The three day meeting will feature symposia and a poster session as well as demonstrations of a wide variety of instrumentation and techniques. The conference will be complemented by a number of short courses (subject to additional fees).
Applications in the biological disciplines include confocal laser scanning microscopy, fluorescent protein label, novel fluorochromes, life cell imaging, fluorescence recovery after photo-bleaching, environmental scanning electron microscopy, and cryo-fixation. Applications will range from medical research, microbiology, to animal, plant and fungal biology. This year, particular emphasis will be on superresolution microscopy.
In the physical sciences, the topics include scanning electron microscopy, x-ray microanalysis, holography, 3-dimensional imaging and reconstruction, focused ion beam, transmission electron microscopy, aberration correction, electron energy loss spectroscopy and other techniques related to the characterization of the microstructure of materials.
To emphasize the increasing degree of interdisciplinarity between the biological and physical fields, two joint symposiums (plenary sessions) will be organized, covering 3D imaging methods (first plenary) as well as technologies and instrumentation (second plenary) relevant to both biological and materials applications.
The technical program will kick off and conclude with joint biological and materials plenary sessions on Wednesday morning, June 6, and Thursday afternoon, June 7. The plenary topic will be Imaging and Structural Reconstruction and New Developements in Microscopy and Imaging. Sandwiched in between are two days of scintillating parallel sessions on a variety of leading edge topics in microscopy.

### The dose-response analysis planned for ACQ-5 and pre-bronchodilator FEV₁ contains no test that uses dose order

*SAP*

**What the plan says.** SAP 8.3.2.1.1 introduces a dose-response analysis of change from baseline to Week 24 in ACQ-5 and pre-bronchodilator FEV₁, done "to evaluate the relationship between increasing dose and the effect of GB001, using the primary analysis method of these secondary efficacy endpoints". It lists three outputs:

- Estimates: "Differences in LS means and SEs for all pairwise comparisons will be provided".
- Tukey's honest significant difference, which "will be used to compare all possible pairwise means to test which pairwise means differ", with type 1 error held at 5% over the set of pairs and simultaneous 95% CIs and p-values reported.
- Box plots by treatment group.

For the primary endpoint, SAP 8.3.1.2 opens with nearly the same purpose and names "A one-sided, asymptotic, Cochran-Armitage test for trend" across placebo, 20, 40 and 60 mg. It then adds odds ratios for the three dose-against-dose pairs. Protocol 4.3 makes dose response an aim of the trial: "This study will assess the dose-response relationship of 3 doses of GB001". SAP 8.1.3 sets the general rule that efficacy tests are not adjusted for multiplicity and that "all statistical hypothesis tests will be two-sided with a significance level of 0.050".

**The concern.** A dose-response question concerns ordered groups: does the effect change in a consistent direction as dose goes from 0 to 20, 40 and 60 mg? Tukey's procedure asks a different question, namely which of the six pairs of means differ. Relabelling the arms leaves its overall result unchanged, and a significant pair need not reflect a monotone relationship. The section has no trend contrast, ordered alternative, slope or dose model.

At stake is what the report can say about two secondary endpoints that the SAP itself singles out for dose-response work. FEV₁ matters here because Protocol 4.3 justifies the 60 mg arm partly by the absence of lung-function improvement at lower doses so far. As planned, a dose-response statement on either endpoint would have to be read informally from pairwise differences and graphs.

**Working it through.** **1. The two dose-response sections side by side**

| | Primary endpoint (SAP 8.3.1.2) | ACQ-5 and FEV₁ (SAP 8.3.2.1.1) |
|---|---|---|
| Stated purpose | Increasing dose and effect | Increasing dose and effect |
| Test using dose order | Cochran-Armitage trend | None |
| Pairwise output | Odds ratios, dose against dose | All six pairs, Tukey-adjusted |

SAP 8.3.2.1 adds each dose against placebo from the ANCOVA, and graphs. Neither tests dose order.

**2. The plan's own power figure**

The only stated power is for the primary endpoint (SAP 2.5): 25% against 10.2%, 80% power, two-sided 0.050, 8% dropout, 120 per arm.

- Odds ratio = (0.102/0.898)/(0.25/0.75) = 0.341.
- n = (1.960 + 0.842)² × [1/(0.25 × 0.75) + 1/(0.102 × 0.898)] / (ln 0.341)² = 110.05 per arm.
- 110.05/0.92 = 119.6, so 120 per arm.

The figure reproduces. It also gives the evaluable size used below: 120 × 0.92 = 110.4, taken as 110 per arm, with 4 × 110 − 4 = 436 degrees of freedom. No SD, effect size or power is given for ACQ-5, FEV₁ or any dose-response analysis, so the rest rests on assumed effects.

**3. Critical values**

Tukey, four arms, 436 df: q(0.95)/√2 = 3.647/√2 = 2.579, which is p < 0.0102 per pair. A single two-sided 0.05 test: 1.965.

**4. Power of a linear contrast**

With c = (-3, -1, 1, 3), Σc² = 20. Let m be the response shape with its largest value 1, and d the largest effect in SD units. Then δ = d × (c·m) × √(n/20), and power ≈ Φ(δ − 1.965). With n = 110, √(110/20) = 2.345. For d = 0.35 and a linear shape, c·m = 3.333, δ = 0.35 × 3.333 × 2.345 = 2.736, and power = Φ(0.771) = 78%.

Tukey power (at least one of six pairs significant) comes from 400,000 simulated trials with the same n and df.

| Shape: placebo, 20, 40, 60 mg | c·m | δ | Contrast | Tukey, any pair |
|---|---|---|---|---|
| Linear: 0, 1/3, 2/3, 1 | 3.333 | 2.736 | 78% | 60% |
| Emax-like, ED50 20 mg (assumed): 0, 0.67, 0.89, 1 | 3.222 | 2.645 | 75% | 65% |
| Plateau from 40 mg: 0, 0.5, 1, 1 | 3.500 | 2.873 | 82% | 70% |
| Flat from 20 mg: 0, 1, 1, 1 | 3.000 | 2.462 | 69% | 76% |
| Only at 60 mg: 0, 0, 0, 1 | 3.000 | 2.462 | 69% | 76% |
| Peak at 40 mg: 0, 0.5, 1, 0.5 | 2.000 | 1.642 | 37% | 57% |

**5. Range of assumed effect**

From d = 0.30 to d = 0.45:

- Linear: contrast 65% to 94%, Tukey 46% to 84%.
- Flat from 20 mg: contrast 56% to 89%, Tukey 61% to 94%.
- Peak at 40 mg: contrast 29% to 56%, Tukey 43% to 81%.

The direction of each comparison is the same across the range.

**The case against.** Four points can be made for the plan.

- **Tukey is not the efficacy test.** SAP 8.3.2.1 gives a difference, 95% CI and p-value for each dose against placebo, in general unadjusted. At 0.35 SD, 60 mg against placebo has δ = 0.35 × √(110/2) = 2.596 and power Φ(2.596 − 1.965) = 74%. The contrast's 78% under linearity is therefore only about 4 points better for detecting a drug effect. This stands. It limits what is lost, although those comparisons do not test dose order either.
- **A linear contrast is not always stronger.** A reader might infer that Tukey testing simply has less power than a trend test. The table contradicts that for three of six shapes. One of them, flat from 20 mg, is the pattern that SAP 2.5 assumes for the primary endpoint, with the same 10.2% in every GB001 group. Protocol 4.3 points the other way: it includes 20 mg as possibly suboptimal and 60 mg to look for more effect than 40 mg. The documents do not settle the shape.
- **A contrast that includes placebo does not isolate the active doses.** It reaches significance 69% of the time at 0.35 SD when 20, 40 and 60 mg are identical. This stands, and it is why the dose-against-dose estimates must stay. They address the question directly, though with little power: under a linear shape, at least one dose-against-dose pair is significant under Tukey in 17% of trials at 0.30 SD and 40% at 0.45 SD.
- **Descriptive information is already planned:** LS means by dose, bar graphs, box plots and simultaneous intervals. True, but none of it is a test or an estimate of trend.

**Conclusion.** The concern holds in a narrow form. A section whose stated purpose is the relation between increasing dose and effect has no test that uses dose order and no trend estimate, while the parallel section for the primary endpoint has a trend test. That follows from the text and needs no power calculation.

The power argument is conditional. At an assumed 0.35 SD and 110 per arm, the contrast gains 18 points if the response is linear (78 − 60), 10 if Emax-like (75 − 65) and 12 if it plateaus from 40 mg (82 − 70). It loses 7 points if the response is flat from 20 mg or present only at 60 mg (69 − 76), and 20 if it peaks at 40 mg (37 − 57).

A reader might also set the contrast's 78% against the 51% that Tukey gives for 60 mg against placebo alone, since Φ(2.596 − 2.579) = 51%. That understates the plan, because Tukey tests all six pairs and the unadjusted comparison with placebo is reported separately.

A poster session, accompanied by beverages and snacks, will be held on Wednesday, June 6. To encourage student participation at the meeting, the MSC offers awards for the best posters, one in biology and one in materials science. To be eligible for an award, posters must be installed on Wednesday, June 6. Program committee to determine Simon Award criteria (poster/oral).
Complementing the scientific program, several short courses are offered that will provide training in advanced methods in microscopy (Friday, June 8). These courses consist of theoretical lectures and/or instrument demonstrations. They are designed to meet the needs of students, principal investigators and technical personnel. For some courses, participants are encouraged to bring their own specimens.
Additional fees apply for these courses. The number of participants for some of the courses is limited - “first come first served” will be applied.
The preliminary list of short courses is available here.